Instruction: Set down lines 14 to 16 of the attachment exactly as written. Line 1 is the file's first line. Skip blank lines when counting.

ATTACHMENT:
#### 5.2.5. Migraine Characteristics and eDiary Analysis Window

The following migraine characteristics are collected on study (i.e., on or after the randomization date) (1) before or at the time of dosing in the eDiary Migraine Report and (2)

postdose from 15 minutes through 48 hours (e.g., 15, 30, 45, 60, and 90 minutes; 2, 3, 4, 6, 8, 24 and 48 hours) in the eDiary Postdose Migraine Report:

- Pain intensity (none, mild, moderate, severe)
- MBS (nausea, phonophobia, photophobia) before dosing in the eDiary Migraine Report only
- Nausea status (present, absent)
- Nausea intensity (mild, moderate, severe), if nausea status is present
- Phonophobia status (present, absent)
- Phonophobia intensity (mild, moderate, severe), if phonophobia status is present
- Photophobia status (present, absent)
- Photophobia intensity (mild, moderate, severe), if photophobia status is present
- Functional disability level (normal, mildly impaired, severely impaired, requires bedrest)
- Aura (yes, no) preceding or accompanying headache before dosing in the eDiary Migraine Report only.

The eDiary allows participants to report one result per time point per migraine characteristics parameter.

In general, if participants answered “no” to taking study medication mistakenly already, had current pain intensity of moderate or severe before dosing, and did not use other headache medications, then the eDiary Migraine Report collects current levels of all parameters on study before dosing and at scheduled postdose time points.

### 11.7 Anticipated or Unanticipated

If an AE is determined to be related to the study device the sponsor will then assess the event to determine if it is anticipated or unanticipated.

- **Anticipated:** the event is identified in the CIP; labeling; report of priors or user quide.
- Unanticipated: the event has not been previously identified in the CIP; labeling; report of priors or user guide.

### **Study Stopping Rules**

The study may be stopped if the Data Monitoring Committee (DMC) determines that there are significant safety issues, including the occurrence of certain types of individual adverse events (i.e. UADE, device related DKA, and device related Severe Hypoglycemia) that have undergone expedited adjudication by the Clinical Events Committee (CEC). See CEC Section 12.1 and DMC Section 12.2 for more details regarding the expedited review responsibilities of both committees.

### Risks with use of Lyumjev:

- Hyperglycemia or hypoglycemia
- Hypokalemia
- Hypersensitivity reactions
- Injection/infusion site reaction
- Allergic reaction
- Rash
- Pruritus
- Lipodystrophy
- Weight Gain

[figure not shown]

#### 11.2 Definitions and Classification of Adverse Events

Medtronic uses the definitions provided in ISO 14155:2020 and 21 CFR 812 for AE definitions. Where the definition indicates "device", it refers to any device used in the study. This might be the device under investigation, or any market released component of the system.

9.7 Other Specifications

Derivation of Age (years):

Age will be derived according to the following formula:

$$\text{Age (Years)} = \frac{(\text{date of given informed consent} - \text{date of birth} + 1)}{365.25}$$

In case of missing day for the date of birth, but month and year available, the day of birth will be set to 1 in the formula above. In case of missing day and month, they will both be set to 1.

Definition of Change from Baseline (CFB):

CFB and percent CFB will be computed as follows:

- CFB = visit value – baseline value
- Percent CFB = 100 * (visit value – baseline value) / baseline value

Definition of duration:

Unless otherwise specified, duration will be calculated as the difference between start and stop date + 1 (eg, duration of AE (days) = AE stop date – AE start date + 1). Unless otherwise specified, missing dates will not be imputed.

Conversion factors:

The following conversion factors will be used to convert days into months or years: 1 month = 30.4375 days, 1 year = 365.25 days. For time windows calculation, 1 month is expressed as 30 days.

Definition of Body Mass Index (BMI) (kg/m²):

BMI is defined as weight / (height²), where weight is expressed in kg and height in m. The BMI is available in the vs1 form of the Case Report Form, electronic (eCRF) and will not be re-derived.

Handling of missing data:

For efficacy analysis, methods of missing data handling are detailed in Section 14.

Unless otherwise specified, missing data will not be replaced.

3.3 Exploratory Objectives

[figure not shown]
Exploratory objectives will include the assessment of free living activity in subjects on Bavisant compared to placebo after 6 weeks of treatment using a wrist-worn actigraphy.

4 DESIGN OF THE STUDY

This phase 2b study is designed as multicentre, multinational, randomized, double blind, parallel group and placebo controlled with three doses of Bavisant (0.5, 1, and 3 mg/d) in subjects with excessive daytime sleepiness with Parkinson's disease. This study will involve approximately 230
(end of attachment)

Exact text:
The eDiary allows participants to report one result per time point per migraine characteristics parameter.

In general, if participants answered “no” to taking study medication mistakenly already, had current pain intensity of moderate or severe before dosing, and did not use other headache medications, then the eDiary Migraine Report collects current levels of all parameters on study before dosing and at scheduled postdose time points.

### 11.7 Anticipated or Unanticipated